The eight-year-old boy had never been to the dentist, and he was afraid – so nervous, in fact, that he wouldn’t even sit down in a chair. “It was unusual,” says Dr. Adam Cramer of Cramer & Bond Dentistry. “We generally like to see children early, before they have any needs so we can integrate them and they can get used to the environment.”

Enter Rex the therapy dog. A mid-sized golden retriever, Rex came into the room and went straight to the boy. “That loosened the kid up so we could talk to him,” says Cramer. “We ended up having Rex right next to him the whole time. We were able to do the exam and the cleaning and give him high fives on the way out. Based on my experience, there’s no way we would have gotten anything done without Rex.”

therapy dog dentist
Dr. Cramer initially brought Rex to be a therapy dog for his daughter Ella and has now started bringing him to the office two days a week. Photo credit: Christie Marlatt Photography.

Such experiences are typical at Cramer & Bond Dentistry. On Mondays and Thursdays, Rex helps to calm anxious children, including those with special needs. “We have tons of examples where kids wouldn’t sit still or let us look in their mouth, let alone work on their teeth,” says Cramer. Rex has a stand next to the dental chair and will sit for either a few minutes or in some cases throughout an entire procedure. Studies have shown that petting a dog can help to lower blood pressure and having Rex nearby visibly calms patients. “He’s specifically bred and trained to be a therapy and service dog,” says Cramer.

Initially, Rex had just one focus: Cramer’s twelve-year-old daughter Ella. “She has some pretty severe mental disabilities because of Rett Syndrome,” says Cramer. “We got Rex about three years ago as a therapy dog for her.  He’s kind of her buddy. He allows her to be social when we’re out and about.”

With Ella at school during the day, Rex usually stayed home. That’s when Cramer had the idea to bring him into the dental office. “We started that several months ago and it’s been awesome,” he says. “We’ve been able to help a lot of patients, especially kids. Having a child with special needs myself, I enjoy being able to help children and adults who also have special needs. Now we have this extra tool to enable them to get through procedures.”

Rex can be particularly helpful with autistic children. “It changes their focus,” he explains. “I can think of several times when he took their attention off of what we were doing in the dental chair to allow us to do simple stuff. In some cases, maybe we could have gotten through it without him but it wouldn’t have been such a positive experience. Now it’s not like they can’t wait to go to the dentist, but they can’t wait to see Rex.”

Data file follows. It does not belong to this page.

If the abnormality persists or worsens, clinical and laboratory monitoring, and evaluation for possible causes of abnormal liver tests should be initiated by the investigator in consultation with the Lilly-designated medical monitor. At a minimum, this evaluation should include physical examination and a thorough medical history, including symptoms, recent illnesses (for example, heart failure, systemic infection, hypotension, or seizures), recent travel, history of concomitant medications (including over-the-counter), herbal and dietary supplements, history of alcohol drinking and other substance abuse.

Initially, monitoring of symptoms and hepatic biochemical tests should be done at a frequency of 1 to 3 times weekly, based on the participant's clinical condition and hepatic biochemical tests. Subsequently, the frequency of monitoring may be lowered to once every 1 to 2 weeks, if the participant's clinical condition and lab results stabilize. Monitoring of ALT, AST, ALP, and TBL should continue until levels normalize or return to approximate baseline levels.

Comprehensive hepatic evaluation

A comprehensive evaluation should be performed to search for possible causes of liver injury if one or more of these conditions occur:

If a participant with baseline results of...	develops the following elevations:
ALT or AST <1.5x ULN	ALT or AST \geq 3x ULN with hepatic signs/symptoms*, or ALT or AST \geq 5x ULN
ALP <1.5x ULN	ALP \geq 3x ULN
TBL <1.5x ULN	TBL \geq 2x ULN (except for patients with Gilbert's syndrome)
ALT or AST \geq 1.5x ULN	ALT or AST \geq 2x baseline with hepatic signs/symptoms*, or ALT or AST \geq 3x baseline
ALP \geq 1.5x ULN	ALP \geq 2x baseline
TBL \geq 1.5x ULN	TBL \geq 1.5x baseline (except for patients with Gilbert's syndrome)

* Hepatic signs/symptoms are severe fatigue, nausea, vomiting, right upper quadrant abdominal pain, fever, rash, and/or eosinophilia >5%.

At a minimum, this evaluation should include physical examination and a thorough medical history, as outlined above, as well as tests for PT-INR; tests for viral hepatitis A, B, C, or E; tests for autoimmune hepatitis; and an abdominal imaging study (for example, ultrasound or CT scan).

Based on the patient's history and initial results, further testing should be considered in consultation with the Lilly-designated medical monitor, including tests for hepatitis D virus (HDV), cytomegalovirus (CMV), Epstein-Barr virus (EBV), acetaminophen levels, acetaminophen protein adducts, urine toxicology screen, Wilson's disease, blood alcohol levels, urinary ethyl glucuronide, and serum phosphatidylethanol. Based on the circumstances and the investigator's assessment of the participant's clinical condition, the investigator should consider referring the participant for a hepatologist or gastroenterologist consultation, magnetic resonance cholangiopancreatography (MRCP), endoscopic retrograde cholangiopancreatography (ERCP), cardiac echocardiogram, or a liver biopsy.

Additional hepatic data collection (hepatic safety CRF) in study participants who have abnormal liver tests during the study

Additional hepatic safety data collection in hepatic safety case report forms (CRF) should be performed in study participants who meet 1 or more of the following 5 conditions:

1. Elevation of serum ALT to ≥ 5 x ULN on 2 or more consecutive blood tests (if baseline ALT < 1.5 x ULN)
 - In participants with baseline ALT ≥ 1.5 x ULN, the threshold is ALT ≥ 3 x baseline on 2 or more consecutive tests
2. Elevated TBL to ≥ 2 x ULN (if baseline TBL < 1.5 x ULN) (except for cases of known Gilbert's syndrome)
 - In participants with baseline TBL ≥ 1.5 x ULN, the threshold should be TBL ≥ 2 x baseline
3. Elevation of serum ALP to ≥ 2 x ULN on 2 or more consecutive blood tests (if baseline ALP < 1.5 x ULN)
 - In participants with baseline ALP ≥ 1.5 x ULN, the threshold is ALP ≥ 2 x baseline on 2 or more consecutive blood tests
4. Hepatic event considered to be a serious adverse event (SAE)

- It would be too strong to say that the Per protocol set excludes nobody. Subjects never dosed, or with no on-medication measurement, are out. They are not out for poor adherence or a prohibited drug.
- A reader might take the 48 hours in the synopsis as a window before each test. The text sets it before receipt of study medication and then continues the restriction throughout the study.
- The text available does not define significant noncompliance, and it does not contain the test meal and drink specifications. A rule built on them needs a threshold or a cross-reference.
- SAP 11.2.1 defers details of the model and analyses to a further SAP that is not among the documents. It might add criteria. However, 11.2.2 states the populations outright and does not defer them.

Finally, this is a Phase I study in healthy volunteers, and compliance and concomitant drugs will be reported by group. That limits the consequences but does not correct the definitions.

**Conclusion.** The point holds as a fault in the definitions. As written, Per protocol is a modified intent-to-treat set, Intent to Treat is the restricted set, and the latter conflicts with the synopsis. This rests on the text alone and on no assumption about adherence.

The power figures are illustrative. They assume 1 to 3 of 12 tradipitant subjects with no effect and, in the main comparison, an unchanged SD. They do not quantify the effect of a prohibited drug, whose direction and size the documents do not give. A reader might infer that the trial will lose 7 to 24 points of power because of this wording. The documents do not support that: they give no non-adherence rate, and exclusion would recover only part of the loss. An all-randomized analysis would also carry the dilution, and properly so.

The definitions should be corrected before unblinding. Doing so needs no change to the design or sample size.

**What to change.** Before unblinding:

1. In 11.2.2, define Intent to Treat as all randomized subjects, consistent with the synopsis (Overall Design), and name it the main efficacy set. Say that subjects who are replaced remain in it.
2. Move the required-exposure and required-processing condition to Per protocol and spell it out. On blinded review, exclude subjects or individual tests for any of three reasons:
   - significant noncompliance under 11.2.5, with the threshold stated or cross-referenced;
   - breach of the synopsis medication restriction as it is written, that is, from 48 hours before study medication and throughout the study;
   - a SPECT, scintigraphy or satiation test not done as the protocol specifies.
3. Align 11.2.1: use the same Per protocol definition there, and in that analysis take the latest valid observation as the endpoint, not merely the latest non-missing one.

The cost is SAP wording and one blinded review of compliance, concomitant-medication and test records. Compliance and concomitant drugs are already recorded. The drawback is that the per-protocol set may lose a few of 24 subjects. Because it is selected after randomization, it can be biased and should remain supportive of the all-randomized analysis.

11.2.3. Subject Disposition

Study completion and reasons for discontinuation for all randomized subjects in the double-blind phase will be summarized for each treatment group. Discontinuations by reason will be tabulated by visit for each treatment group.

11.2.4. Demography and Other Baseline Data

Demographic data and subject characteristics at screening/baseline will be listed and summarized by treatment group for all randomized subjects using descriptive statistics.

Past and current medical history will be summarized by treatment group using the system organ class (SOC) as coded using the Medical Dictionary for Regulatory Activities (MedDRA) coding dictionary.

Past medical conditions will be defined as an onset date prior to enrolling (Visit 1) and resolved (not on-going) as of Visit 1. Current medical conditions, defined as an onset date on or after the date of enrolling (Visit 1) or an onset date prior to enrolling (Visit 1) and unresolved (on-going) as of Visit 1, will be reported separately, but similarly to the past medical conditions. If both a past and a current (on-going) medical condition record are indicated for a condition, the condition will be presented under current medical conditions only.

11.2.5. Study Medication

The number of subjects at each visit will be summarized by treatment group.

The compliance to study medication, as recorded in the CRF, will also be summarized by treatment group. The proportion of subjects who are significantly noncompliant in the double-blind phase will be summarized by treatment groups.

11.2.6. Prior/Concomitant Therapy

therapy dog dentist
Rex will sit next to the dental chair so that patients can calm themselves by petting him. Photo credit: Christie Marlatt Photography.

Parents appreciate him as much as their kids do. “We had one kid who was getting a procedure done on a Tuesday (not a day that Rex is normally in the office) and his mom called to say they weren’t coming in unless Rex was there,” Cramer laughs. They brought him in.

Visiting the dentist remains the second greatest human fear, lesser than public speaking but greater than death. “Anything that we can do to make that better is important,” says Cramer.

Fear of dentists can create a downward spiral, leading adult patients to avoid care altogether. “They’ll wait until something hurts and go to the dentist. Then you’ve got a difficult situation, presented with a procedure that isn’t very fun,” he says. “Their mouth is a mess because they’ve neglected their care.”

Cramer went through extensive training to learn about IV sedation, and in some cases, he’ll put it to use for adults and children who are very fearful. “At that point, let’s just put you to sleep so we can get through the tough part. It’s something to get them through that initial therapy,” he explains. “I like to use Rex to wean them off the sedation and integrate them into regular care.”

therapy dog dentist
Rex is a specially trained golden retriever who works with children and adults to calm their fears at Cramer & Bond Dentistry. Photo credit: Christie Marlatt Photography.

Although assisting fearful patients is more work, Cramer says it’s worth it. “Treating people with dental fears is probably one of the most rewarding things I’ve done in dentistry,” he says.

Rex’s presence has been a plus, both for the entire office and for the dog himself. “Rex likes it because he gets to do something during the day,” says Cramer. “Having him around just kind of lightens the mood. It’s a positive influence on the whole team.”

As a dog person, Cramer has heard a lot about different uses for therapy dogs, including how the Thurston County Prosecutor’s Office uses dogs to work with children who’ve been victims of abuse. “You hear so much about dogs and their ability to calm people,” he says. “For a dentist’s office, really it just makes sense.”

To learn more about Cramer & Bond visit www.atlasdentistry.com/tumwater or call 360-799-5166.

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